The "safeguards prescribed by Miranda become applicable as soon as a suspect's freedom of action is curtailed to a 'degree associated with formal arrest.' " Commonwealth v. Morse, 427 Mass. 117 , 123 (1998), quoting from Berkemer v. McCarty, 468 U.S. 420, 440 (1984). Ordinary traffic stops, including those involving operators suspected of driving under the influence, have not been held to be custodial. See Berkemer v. McCarty, 468 U.S. at 437-439; Vanhouton v. Commonwealth, 424 Mass. 327 , 331, cert. denied, 522 U.S. 834 (1997); Commonwealth v. Cameron, 44 Mass. App. Ct. 912 , 914 (1998). The same is true for many Terry [Note 1] stops, where police "may detain [a] person briefly in order to 'investigate the circumstances that provoke suspicion.' " Berkemer v. McCarty, supra at 439, quoting from United States v. Brignoni-Ponce, 422 U.S. 873, 881 (1975). Moreover, the Court in Berkemer analogized traffic stops to the "comparatively nonthreatening character" of Terry stops and commented on "the absence of any suggestion in our opinions that Terry stops are subject to dictates of Miranda." Berkemer v. McCarty, supra at 440. Compare Commonwealth v. Gordon, 47 Mass. App. Ct. 825 , 827 (1999), quoting from United States v. Bautista, 684 F.2d 1286, 1291 (9th Cir. 1982), cert. denied, 459 U.S. 1211 (1983) ("Miranda warnings are necessary even during a Terry stop if the suspect has been taken into custody or if the questioning otherwise takes place in a police dominated or compelling atmosphere").
In determining whether an interrogation is custodial, the relevant inquiry is "how a reasonable [person] in the [defendant's] position would have understood his situation." Berkemer v. McCarty, 468 U.S. at 442. Commonwealth v. Damiano, 422 Mass. 10 , 13 (1996) ("The crucial question is whether, considering all the circumstances, a reasonable person in the defendant's position would have believed that he was in
custody"). Through a multi-factor inquiry, [Note 2] the courts focus on whether the interrogation took place in a "police-dominated atmosphere," Miranda v. Arizona, 384 U.S. 436, 445 (1966), where "inherently compelling pressures . . . work to undermine the individual's will to resist and to compel him to speak where he would not otherwise do so freely." Id. at 467. In concluding that ordinary traffic stops were not custodial, the Supreme Court emphasized that such stops tend to be brief and public with one or at most two officers present and therefore quite different from station house interrogation. Berkemer v. McCarty, 468 U.S. at 437-438.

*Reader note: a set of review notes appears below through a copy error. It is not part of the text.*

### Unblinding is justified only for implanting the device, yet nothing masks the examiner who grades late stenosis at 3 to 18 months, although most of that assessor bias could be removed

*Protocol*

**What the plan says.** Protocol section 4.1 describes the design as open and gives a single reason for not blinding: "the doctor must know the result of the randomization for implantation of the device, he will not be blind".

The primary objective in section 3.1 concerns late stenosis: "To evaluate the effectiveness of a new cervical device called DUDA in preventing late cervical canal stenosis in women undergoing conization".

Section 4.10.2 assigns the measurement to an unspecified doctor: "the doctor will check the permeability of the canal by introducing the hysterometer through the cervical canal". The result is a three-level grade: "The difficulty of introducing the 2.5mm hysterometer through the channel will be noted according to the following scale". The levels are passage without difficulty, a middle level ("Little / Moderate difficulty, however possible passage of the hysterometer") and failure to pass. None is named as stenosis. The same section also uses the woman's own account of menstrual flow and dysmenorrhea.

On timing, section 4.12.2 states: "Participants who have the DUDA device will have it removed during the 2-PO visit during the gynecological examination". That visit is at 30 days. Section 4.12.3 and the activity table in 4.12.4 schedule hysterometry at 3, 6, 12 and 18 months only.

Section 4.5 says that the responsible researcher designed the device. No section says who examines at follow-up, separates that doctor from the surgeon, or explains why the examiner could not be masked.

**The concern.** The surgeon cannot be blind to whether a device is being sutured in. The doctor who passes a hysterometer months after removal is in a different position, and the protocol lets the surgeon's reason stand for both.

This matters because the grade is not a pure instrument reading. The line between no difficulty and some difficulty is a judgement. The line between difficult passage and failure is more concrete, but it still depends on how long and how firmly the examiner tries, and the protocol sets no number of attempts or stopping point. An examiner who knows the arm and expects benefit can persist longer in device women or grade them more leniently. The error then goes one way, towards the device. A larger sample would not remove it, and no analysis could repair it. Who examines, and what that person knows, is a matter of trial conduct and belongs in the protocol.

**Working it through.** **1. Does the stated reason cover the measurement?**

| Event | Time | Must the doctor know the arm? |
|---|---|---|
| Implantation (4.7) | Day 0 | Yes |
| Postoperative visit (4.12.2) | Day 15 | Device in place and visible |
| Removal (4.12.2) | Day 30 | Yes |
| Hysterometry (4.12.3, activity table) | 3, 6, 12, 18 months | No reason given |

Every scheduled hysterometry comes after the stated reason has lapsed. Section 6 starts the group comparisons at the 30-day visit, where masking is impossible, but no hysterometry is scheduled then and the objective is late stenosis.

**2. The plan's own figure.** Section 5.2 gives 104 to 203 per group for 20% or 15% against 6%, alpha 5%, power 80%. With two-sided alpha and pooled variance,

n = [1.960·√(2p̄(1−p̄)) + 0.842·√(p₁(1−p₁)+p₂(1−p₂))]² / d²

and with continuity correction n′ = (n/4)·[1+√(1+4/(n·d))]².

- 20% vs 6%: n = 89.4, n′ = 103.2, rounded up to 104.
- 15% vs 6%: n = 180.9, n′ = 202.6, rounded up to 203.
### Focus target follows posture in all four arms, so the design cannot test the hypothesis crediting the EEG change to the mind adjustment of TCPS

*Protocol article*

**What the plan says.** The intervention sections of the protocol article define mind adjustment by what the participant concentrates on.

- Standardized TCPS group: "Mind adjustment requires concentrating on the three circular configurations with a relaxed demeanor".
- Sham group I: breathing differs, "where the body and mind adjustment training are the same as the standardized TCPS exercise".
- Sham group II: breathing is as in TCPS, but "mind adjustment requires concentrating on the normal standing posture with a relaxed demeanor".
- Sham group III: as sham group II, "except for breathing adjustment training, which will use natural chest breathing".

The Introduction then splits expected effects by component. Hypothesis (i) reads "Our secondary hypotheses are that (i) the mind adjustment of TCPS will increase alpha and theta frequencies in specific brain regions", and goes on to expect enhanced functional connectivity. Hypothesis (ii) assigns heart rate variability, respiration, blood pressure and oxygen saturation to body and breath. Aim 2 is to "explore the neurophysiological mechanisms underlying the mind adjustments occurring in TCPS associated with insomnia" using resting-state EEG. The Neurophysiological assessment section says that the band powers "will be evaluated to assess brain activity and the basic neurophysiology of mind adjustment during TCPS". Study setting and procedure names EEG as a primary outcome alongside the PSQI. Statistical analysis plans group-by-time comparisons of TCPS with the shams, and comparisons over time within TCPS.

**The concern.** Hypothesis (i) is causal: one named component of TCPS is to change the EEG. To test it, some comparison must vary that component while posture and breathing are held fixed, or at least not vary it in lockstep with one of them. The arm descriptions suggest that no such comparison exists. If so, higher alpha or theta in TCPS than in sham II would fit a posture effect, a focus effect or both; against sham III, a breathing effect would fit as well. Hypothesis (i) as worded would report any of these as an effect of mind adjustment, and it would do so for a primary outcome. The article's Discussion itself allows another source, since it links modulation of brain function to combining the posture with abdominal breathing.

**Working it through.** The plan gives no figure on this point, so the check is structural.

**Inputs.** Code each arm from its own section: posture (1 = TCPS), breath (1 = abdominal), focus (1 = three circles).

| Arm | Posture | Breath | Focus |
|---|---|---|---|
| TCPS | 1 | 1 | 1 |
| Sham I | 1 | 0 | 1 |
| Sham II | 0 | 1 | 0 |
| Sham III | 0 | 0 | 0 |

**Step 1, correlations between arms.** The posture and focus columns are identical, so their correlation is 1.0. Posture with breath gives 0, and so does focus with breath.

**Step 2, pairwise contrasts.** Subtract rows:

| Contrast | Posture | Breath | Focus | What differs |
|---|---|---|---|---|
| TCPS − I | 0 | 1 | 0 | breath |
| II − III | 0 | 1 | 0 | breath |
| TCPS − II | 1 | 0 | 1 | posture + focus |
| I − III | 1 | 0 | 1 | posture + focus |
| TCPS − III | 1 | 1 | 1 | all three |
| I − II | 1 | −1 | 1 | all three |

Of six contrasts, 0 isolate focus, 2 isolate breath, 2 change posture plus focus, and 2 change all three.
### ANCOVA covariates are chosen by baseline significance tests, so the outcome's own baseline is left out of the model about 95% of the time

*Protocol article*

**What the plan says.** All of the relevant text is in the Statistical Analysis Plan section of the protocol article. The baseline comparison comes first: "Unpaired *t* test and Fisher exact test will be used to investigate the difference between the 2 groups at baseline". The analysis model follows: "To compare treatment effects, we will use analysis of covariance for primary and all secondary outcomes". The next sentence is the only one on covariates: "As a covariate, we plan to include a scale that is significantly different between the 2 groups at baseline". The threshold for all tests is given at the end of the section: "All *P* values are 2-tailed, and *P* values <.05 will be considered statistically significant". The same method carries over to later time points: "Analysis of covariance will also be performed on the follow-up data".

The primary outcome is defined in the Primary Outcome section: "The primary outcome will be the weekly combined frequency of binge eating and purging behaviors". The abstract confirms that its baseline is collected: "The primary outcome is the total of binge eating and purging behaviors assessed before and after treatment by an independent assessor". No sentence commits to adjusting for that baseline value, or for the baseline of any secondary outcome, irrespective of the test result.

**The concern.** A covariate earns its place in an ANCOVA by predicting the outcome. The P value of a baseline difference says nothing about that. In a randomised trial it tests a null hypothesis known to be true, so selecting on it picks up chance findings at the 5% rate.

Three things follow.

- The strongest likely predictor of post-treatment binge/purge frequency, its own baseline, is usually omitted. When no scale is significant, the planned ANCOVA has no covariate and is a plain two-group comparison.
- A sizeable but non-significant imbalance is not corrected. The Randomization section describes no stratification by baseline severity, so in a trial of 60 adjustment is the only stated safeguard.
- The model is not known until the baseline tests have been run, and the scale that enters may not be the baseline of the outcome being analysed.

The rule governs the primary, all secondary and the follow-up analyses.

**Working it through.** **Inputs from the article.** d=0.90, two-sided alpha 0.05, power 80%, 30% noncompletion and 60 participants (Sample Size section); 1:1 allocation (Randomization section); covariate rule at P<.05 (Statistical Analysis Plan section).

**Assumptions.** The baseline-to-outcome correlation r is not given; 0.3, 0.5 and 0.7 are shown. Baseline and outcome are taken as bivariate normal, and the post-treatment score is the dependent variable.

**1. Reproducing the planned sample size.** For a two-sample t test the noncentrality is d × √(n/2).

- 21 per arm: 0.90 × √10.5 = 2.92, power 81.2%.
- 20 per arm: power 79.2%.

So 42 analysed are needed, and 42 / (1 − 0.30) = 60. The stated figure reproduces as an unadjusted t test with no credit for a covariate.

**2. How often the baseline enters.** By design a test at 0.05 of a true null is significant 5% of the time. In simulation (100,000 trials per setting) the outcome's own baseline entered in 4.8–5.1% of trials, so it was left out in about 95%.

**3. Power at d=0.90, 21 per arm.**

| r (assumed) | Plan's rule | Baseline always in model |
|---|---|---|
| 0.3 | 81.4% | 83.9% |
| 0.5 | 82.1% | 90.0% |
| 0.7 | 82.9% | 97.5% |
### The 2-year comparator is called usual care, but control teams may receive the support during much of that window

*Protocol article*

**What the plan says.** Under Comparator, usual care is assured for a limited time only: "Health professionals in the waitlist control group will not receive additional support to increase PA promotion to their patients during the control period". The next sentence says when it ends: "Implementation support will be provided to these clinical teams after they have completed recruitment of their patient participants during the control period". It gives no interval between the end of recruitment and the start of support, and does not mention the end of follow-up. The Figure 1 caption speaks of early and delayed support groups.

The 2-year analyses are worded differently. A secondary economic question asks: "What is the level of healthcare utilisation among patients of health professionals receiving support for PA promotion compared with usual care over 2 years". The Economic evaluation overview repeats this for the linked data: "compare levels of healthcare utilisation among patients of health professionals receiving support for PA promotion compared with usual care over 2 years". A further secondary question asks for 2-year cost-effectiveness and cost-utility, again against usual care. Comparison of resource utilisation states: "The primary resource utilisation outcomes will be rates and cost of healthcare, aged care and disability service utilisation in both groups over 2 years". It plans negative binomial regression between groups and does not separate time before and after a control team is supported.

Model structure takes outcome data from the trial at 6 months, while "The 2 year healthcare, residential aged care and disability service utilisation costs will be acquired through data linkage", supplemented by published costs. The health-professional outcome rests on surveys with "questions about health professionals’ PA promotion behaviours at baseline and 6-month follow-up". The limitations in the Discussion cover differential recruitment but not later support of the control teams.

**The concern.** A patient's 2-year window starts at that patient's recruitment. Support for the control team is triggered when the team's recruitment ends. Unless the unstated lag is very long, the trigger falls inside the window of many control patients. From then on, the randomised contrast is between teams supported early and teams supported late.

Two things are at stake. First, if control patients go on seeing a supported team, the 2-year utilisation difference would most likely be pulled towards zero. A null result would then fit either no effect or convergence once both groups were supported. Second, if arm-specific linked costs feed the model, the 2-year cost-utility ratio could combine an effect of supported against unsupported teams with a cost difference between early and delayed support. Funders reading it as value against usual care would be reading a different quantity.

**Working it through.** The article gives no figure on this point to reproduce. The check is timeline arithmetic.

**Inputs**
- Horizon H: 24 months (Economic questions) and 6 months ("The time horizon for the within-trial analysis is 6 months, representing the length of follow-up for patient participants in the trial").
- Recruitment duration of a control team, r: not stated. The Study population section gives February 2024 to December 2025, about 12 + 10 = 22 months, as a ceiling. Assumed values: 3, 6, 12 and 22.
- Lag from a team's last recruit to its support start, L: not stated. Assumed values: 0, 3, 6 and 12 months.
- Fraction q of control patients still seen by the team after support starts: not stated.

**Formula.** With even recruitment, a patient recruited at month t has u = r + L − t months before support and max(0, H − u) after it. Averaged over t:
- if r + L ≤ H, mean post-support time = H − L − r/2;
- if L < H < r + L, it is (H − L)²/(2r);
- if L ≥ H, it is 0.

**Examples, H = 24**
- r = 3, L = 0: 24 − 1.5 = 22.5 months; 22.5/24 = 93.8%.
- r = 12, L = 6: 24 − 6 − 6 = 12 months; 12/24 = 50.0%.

Courts in other jurisdictions have addressed whether a suspect who is restrained for medical treatment by medical personnel must be informed of his Miranda rights before he is subjected to questions from police officers. These cases generally hold that there is no custodial interrogation in these circumstances. See, e.g., Wilson v. Coon, 808 F.2d 688, 690 (8th Cir. 1987). See also People v. Mosley, 73 Cal. App. 4th 1081, 1090-1091 (1999); Connecticut v. DesLaurier, 230 Conn. 572, 580-581 (1994); New Hampshire v. Tucker, 131 N.H. 526, 530 (1989). A few earlier decisions reached the opposite conclusion. See, e.g., Robinson v. State, 45 Ala. App. 74 (1969); Commonwealth v. D'Nicuola, 448 Pa. 54 (1972). A particularly cogent explication of the principles involved appears in Wilson v. Coon, 808 F.2d at 689, a widely cited case with facts similar to those presented here. In that case, a police officer arrived at the scene of a two-car collision and saw the defendant crawling around at the bottom of an embankment and "belligerently refusing medical attention." The officer assisted the medical attendants, and while one of them restrained the defendant and examined him for
injuries, the officer asked the defendant if he was the driver of one of the cars. [Note 3]